Joris Veltman

Director of the Institute of Genetic Medicine

Institute of Genetic Medicine, Newcastle University Newcastle upon Tyne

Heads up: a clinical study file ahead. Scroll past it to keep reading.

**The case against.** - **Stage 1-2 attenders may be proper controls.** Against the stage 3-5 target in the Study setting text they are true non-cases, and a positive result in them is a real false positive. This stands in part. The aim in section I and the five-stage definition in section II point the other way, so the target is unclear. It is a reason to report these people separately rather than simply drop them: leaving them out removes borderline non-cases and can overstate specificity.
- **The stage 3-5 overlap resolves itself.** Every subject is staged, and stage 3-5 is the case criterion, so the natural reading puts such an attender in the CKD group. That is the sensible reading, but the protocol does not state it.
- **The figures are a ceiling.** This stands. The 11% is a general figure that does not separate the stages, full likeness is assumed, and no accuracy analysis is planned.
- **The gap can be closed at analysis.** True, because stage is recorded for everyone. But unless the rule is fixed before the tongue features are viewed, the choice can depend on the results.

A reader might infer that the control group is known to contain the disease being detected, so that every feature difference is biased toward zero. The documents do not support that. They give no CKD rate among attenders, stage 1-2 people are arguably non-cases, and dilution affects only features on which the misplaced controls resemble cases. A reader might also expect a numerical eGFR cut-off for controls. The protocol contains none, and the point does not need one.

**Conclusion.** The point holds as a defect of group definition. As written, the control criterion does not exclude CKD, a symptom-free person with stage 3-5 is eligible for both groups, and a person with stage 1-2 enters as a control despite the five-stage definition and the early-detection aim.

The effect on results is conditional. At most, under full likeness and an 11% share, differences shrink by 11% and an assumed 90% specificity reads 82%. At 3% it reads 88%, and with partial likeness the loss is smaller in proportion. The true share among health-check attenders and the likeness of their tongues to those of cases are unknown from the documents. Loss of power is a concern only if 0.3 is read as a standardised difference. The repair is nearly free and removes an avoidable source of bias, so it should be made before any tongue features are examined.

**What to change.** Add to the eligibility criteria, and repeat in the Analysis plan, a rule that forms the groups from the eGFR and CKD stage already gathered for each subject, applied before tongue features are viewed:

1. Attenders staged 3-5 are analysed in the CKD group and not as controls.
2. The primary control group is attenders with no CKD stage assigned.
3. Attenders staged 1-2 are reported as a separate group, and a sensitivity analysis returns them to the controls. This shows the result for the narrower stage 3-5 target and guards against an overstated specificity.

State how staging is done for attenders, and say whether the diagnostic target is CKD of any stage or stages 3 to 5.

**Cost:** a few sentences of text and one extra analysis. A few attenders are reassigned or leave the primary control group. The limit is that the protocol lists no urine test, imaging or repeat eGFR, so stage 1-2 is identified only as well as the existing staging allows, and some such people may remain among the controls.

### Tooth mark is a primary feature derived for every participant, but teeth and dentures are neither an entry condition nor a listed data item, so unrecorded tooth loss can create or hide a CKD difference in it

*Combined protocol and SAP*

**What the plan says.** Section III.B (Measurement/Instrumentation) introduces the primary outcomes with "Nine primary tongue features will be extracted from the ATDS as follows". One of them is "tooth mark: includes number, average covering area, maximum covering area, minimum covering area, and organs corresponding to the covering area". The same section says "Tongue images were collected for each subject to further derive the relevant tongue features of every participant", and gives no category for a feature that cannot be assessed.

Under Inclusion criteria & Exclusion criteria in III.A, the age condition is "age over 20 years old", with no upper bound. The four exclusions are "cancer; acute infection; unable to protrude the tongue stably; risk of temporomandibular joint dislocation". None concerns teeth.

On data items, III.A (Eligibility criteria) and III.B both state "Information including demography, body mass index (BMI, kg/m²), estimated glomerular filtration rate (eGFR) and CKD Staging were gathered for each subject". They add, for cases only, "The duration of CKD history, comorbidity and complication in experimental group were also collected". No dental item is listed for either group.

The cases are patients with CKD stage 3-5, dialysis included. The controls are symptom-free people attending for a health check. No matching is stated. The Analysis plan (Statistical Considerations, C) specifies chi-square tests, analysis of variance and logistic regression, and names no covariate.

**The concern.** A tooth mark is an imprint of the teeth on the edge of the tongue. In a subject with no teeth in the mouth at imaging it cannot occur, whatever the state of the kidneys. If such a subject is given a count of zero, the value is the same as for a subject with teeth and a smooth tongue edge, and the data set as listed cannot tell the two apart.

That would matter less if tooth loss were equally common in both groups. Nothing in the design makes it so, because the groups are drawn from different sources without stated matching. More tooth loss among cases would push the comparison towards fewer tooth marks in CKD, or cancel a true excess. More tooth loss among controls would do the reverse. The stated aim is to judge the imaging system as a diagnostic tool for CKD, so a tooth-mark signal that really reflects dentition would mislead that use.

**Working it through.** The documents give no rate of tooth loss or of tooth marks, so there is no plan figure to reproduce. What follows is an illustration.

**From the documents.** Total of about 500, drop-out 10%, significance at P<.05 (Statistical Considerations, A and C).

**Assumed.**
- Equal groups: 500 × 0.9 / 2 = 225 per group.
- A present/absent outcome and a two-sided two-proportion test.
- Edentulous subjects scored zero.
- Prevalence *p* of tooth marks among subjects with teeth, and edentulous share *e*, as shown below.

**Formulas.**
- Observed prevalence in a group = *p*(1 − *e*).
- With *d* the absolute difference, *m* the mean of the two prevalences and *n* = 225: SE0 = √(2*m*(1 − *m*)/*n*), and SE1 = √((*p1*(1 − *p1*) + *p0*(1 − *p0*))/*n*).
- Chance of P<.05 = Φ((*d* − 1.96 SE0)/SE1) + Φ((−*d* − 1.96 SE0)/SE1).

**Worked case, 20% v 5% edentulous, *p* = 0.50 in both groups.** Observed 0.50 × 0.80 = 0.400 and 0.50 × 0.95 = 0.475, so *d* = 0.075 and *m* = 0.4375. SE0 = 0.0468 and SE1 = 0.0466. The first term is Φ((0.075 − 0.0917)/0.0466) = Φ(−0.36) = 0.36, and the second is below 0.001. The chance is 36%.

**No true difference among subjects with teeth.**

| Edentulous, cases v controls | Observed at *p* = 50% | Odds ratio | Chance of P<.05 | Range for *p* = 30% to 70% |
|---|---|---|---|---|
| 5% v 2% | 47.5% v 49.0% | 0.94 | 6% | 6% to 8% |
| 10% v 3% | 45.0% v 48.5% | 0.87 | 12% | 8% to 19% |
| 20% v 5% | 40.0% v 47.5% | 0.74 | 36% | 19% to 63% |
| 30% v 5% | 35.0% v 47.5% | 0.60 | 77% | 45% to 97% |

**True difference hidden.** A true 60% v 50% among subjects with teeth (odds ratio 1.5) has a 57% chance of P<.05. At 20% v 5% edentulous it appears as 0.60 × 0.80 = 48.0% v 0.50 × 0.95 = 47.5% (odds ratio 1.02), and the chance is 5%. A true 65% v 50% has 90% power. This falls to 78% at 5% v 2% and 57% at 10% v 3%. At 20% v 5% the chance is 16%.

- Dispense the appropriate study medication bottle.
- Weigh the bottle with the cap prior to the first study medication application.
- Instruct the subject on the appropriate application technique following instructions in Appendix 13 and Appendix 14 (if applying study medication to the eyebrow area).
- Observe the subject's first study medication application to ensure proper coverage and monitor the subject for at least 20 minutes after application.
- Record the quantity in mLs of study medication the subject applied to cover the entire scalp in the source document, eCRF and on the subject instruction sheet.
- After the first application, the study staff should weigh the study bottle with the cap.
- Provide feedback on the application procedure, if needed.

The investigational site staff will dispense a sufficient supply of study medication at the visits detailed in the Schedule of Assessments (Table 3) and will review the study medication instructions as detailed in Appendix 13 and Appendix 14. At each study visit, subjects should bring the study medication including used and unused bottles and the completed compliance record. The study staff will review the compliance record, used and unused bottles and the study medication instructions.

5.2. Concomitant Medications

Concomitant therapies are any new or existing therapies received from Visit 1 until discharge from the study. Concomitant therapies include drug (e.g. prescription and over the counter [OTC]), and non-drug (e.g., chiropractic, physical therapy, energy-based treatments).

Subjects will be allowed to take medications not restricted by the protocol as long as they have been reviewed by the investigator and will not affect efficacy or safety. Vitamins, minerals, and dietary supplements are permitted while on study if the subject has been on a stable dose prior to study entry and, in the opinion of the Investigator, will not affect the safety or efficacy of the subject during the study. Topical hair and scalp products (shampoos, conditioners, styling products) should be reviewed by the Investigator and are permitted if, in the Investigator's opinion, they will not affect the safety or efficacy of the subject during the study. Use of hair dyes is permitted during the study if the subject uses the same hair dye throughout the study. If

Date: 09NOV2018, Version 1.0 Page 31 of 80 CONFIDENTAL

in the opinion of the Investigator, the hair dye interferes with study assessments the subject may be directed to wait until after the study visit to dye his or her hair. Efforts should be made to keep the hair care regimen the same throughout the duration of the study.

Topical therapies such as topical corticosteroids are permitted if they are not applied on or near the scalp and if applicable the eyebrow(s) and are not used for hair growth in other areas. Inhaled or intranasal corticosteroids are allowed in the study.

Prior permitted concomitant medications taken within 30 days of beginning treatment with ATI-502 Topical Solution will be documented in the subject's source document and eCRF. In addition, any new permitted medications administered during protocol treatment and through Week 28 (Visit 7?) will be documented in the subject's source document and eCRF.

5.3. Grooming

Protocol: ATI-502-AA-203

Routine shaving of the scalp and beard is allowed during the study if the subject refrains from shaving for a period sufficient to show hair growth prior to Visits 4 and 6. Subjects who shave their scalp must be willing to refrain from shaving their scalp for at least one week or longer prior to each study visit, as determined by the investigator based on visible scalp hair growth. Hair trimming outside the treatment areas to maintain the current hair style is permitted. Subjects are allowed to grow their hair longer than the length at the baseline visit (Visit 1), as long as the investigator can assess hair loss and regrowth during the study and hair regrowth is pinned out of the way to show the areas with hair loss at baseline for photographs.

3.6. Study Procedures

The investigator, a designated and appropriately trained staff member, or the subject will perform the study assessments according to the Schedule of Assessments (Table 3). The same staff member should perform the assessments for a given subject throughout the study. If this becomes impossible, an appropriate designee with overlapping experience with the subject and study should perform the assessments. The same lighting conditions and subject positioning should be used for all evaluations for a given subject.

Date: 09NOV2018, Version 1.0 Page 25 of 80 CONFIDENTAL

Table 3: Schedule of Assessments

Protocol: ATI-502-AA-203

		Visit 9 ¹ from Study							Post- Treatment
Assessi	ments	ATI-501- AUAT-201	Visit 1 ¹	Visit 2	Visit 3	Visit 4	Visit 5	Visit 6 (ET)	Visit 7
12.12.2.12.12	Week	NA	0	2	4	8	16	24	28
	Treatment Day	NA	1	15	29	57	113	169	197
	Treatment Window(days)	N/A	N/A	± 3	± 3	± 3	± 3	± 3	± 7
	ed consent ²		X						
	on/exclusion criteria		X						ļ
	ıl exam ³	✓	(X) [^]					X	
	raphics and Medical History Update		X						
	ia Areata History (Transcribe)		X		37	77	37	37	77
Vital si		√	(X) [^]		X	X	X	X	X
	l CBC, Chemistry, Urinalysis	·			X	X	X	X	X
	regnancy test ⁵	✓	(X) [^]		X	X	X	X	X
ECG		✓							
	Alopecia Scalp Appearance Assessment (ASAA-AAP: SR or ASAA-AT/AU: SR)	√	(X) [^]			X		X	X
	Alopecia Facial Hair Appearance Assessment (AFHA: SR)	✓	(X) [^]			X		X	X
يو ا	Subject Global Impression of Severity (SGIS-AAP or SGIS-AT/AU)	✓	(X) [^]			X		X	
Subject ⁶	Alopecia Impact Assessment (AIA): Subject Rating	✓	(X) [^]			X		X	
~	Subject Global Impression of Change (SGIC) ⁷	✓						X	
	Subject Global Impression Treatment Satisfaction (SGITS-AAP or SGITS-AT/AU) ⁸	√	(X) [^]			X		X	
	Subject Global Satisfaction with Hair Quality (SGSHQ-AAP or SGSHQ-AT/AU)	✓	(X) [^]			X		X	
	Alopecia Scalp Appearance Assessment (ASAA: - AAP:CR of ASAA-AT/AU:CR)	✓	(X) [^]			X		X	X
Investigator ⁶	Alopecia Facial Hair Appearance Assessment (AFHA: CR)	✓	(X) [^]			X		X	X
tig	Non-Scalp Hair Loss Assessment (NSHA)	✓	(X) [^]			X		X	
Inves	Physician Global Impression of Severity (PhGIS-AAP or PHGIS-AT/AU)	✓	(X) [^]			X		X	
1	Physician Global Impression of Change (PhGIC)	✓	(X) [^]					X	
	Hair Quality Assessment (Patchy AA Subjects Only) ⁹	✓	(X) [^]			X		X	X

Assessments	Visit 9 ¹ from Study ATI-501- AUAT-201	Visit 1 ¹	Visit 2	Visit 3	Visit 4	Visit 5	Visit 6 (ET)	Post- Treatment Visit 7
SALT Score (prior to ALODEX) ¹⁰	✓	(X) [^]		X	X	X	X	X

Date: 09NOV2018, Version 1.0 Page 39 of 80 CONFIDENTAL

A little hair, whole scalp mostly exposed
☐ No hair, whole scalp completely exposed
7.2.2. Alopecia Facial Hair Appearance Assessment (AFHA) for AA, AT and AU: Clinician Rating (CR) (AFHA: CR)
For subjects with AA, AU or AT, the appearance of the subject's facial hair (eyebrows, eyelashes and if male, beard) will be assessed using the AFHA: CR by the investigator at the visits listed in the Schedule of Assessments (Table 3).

Director of the Institute of Genetic Medicine & Professor of Translational Genomics, International Center for Life, Newcastle University, Newcastle upon Tyne, United Kingdom (2-2017-present). Joint affiliation at the Department of Human Genetics, Radboud University Medical Centre, Nijmegen, The Netherlands (2013-present). In the last 8 y ears Dr. Veltman has been using next generation sequencing technology to improve the detection of all forms of genomic variation and study their role in human disease, using intellectual disability (ID) as a model disease. In 2010 his group was the first to use this approach to successfully identify dominant de novo disease gene mutations causing rare ID syndromes. Next, he and his team pioneered exome sequencing in patient-parent trios to reliable identify de novo disease gene mutations in common forms of ID. Following this success they implemented exome sequencing in routine diagnostics. In their research they recently performed a first pilot study in which they studied de novo mutations using state-of-the-art genome sequencing technology. Demonstrated for the first time that genome sequencing can identify the major causes of severe ID, with de novo coding mutations explaining disease in 60% of cases. This ultimate genetic test allows to study mutational processes, establish links between the occurrence and frequency of these mutations and risk factors such as paternal age, and start to look at disease causing mutations in the non-coding part of our genome. In the coming years Dr. Veltman w ants to expand his research on the role of de nova mutations to other disorders including male infertility and early-onset Alzheimer's disease. It is also his ambition as Professor in Translational Genomics to implement genome sequencing as soon as possible into routine diagnostics, albeit in a responsible manner. The combination of fundamental research, technology development and clinical application in human genetics to Dr. Veltman is both challenging and promising. His ultimate goal is to advance medical sciences by integrating his knowledge on the impact of genome variation in routine clinical decision making.